Everest Base Camp Trek & Kala Pattar
- Trekking in Nepal, amidst the legendary Himalayan mountains
- Explore Buddhist shrines in peaceful, monastic communities
- Be inspired by first-hand climbing lore from the Everest climbers that lead each trek
A Nepal trekking adventure and journey to these sacred regions will offer a lifetime of impressions and reflections.
Explorers, travelers and climbers alike have long been seduced by the mythos and excitement of Mt. Everest and the dynamic region of the Sherpa people. While the world's greatest peaks Everest, Lhotse, Nuptse and Ama Dablam characterize the mighty Khumbu region, trekkers have the opportunity to explore its lower majesty. Along the way, trekkers are showered with impressions of ancient Tibetan Buddhism as we visit and learn from our friends living in these inspiring monastic communities. Trekkers will be guided by world-famous Everest climbers.
This is a reasonable trek for the very fit enthusiast. Most days are nothing short of breathtaking while we walk amidst the Himalayan giants to the jingle of yak bells. Each corner reveals new vistas that transport our psyche further into the shadow of the daunting peaks.
Traveling to these regions with Alpine Ascents offers an uncompromising experience. We dare say that no other organization can provide the combination of expertise, intimate relationships with local Nepalis and knowledge of its mountains and environment. Our guided walking tour days will include much discourse on the peaks of the Everest region, architecture of Buddhist shrines, Sherpa Buddhism and first-hand climbing lore from the Everest climbers that lead each trek.
Like all our expeditions, we believe that the trekker should be lost in the world of mountains and travel unfettered by the rigors of food preparation, lodging and logistics. Alpine Ascents certainly offers the most comprehensive program available utilizing a distinguished staff of Sherpa, huge tents and a diverse assortment of quality meals. (Some of the food is flown in from the US. Although the local food is a part of our diet, we find a large variety of food helps keep trekkers, healthy and strong).
- Transportation to and from airport in Kathmandu
- Hotels in Kathmandu
- Welcome and farewell dinner
- Flight, round-trip, to Lukla
- All group camp supplies, such as tents, stoves, etc.
- All meals while trekking
- Park fees and trekking permits
- Sherpa, porters and guides
- Single supplement upon request
- $25 wire transfer fee (if applicable)
- International round trip airfare USA-Nepal
- Meals in Kathmandu (excluding welcome and farewell dinner)
- Personal gear
- Excess baggage charges and airport taxes
- Personal items (gifts, etc.)
- Alcoholic beverages and bottled drinks
- All expenses incurred in the event of early departure (evac fees, transport, extra hotel nights, etc)
- Trip cancellation insurance
- Charges incurred as a result of delays beyond the control of Alpine Ascents
Day by Day Itinerary
USA-Bangkok-Kathmandu. (Overnight in Bangkok and arrive on Day 3 in Kathmandu.) Upon arrival check into the renowned Yak and Yeti Hotel, a cornerstone of the Kathmandu scene, and attend a welcome dinner with other trekkers and climbers. (Most trekkers use Thai airways via LA/Bangkok/Kathmandu).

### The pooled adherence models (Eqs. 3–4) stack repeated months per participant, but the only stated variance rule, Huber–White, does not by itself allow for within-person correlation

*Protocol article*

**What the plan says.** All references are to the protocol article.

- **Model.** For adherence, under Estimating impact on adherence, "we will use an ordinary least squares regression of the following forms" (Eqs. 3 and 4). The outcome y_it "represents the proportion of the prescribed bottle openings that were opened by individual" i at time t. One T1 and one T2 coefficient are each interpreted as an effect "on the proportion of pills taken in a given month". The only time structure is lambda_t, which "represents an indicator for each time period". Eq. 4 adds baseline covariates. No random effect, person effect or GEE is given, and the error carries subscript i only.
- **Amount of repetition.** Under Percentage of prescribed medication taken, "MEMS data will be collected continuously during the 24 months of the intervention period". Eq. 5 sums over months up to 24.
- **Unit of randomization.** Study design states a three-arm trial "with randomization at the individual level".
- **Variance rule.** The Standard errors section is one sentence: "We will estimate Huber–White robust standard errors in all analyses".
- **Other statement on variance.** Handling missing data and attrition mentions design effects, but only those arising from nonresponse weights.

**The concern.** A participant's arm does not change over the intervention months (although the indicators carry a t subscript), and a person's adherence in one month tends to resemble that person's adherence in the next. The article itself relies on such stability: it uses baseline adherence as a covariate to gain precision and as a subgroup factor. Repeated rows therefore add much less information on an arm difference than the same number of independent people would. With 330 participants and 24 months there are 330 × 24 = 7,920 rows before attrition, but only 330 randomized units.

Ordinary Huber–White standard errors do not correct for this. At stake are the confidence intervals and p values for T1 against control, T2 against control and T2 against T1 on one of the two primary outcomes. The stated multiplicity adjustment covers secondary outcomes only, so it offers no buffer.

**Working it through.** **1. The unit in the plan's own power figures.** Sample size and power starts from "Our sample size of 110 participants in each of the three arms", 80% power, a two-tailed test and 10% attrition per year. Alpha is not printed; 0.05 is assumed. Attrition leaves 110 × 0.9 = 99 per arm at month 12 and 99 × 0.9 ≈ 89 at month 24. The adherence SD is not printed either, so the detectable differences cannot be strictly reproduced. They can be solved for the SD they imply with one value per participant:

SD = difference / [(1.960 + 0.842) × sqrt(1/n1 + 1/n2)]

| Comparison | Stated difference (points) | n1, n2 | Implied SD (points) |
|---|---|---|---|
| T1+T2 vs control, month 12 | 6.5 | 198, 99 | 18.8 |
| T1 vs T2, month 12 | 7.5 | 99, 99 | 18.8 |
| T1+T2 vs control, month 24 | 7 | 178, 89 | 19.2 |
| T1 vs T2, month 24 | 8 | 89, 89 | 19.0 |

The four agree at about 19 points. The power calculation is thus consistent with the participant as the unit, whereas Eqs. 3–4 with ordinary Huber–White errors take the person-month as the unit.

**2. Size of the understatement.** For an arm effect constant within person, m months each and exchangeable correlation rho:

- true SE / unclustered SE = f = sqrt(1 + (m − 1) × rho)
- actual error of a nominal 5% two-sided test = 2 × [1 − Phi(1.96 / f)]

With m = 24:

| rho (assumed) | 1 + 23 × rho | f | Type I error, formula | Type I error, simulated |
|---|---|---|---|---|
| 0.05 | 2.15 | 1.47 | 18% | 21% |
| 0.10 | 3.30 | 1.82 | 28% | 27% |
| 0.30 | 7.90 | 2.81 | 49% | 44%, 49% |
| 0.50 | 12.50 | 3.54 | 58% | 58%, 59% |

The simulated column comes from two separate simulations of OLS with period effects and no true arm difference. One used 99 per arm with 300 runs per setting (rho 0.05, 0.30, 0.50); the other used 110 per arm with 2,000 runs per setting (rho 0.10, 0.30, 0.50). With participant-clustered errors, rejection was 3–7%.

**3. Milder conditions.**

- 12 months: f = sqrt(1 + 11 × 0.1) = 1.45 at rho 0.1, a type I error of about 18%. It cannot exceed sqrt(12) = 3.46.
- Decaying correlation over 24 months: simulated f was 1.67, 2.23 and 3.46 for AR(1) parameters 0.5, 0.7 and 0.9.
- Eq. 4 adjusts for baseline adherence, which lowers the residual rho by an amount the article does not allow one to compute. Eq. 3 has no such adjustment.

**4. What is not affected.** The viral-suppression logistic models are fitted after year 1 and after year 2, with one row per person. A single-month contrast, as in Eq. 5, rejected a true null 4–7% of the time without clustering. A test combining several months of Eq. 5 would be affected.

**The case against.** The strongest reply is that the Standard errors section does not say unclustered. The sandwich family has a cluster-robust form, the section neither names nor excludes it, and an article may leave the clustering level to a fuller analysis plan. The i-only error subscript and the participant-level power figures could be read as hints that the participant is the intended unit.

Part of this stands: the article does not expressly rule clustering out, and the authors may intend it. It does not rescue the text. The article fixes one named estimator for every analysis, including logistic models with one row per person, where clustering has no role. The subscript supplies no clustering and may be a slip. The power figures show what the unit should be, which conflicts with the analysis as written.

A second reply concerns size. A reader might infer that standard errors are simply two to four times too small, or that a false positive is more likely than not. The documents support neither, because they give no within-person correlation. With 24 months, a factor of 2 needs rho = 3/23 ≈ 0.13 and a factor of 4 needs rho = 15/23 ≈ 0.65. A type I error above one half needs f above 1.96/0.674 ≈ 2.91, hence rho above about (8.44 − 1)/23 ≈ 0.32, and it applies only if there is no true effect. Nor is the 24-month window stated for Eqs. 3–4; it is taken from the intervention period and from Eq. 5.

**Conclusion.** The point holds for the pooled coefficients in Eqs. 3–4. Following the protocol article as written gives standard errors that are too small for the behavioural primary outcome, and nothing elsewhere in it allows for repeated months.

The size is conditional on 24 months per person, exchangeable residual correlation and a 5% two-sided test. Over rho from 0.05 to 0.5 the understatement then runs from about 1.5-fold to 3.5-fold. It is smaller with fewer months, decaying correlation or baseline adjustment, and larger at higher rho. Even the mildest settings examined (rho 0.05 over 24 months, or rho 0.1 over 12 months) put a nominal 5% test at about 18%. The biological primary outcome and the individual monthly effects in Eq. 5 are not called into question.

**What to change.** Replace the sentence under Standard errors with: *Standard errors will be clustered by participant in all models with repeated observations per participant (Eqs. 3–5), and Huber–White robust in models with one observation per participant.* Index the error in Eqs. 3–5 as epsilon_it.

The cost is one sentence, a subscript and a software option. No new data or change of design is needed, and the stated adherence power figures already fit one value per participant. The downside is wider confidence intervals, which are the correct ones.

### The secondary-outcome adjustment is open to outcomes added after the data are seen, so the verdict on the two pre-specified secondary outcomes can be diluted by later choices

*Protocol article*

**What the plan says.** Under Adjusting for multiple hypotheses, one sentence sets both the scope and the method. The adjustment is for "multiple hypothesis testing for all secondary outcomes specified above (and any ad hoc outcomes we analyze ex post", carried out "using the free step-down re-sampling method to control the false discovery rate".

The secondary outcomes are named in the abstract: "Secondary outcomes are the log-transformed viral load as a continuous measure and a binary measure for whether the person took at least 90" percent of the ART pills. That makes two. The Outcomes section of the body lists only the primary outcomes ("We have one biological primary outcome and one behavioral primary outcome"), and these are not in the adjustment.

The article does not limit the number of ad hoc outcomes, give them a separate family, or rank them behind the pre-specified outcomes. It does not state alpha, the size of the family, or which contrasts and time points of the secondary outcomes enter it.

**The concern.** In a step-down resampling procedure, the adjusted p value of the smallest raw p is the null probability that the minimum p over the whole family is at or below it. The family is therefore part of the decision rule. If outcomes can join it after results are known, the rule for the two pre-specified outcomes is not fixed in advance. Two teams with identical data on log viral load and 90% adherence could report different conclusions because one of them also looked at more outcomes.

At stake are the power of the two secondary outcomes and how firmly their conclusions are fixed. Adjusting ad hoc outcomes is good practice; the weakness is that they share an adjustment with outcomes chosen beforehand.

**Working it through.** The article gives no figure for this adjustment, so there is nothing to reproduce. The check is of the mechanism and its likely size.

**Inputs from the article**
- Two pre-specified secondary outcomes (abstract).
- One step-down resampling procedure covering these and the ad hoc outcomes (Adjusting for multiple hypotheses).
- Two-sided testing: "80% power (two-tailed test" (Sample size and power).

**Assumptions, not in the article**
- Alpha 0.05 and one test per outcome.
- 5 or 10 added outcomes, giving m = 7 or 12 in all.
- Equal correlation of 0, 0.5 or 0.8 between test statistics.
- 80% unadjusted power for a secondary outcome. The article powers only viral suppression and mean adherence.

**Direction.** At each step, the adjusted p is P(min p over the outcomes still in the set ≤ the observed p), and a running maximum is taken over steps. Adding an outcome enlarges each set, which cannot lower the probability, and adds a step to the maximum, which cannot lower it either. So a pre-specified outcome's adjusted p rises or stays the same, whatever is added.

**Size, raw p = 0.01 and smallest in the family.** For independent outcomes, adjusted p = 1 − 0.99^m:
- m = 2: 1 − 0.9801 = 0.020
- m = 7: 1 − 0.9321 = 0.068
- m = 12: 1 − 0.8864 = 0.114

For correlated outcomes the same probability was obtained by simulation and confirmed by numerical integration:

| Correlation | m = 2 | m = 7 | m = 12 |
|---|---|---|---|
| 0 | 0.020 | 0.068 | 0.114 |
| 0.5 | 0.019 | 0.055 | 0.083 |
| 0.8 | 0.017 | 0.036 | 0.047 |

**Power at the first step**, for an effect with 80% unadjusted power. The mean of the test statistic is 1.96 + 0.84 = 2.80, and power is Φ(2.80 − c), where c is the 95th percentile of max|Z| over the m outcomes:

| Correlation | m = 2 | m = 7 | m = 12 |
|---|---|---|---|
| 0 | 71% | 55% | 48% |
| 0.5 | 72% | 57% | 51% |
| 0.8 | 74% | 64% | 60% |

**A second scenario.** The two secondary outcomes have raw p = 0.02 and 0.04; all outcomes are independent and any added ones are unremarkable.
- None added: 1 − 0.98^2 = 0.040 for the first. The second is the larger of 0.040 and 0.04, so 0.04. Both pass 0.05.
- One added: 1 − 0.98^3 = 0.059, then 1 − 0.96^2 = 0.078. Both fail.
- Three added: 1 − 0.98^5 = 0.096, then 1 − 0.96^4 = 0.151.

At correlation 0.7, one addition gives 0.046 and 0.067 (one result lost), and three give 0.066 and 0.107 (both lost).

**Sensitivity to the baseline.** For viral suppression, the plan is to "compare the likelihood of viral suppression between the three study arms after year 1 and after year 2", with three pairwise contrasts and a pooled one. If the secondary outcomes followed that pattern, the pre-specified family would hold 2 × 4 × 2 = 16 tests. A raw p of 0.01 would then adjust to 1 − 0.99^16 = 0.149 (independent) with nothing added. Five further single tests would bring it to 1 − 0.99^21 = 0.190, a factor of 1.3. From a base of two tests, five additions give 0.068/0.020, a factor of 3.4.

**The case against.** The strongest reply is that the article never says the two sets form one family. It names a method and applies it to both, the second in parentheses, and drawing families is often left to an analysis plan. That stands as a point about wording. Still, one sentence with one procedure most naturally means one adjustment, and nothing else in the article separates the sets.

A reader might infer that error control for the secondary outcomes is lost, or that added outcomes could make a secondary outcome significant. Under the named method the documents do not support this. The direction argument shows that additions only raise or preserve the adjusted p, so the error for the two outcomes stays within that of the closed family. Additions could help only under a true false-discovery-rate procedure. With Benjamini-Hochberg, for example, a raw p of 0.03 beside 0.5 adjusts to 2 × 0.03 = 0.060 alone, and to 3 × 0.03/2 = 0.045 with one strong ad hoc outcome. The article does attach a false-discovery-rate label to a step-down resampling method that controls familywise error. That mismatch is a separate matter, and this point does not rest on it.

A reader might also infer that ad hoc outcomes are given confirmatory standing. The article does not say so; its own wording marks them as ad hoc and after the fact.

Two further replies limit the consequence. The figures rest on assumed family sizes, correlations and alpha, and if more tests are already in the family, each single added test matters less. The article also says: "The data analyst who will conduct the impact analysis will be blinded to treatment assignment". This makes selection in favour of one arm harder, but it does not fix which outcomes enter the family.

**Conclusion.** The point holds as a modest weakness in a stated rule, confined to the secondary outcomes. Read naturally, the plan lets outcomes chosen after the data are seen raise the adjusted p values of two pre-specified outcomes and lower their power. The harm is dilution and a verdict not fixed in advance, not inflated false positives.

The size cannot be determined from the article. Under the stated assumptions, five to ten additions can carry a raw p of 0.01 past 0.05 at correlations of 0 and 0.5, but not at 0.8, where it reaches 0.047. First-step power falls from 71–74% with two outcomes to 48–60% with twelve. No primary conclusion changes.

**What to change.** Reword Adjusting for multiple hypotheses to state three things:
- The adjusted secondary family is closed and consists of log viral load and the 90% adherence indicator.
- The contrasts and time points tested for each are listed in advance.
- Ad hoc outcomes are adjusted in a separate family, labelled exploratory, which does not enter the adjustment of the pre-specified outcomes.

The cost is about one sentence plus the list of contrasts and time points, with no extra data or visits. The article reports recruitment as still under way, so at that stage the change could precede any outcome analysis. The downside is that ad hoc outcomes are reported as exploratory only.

Kathmandu. From the centrally located Yak and Yeti we begin our exploration of Kathmandu. While modern by Nepalese standards, Kathmandu is a sacred city to both Hindus and Buddhists. Our tour is an important introduction to understanding the cultures which lay ahead. Kathmandu is prominently featured in both Buddhist scriptures and Hindu texts such as the Ramayana. Our tour includes the 3000-year old Swamayabhu (monkey temple), the great Stupa of Bodnath and the chaotic Hindu temple complex of Pashupatinath. This temple is home to many Hindu ascetics or Sadhus.
After final administration requirements, we fly via Twin Otter STOL or Russian M-17 Helicopter to the landing strip in Lukla. Weather permitting, this flight offers outstanding views of the eastern Himalayas. In Lukla, we meet and join our Sherpa staff, load the yaks and begin the ascent to base camp. Our first day is an easy walk to lush environs of Phakding, located on the Dudh Kosi river.
We follow the Dudh Kosi, ascending 2,300' through Himalayan pine and Doedar cedar forests, to the celebrated village of Namche Bazaar (11,300'). The village of Namche is an historic trading post where Nepalese and Tibetan traders exchange salt, dried meat, gold and textiles. Besides being a superb place to shop for traditional crafts, Namche remains the central trading post in the Khumbu, attracting Himalayan and lowland merchants. Our group spends two days in Namche affording us the opportunity to acclimate, visit local markets and spend time with friends in town. Our camp is perched high above the city and we make our way to nearby high points to capture our first glimpses of Everest and neighboring peaks.
Visit sights in Namche Bazaar including the Sherpa museum and local marketplace.
Perhaps one of the most fascinating days of the trek, we travel to the village of Thame (12,464'). We have the unique opportunity of visiting the home of Lakpa Rita Sherpa, our Sirdar (lead Sherpa). His family has been a mainstay of this small community, raising yaks and farming. This gives us an intimate view of Sherpa culture while visiting a traditional home. Interestingly enough a number of famous climbing Sherpa have come from Thame. The ‘Thame' experience is one rarely afforded to trekkers.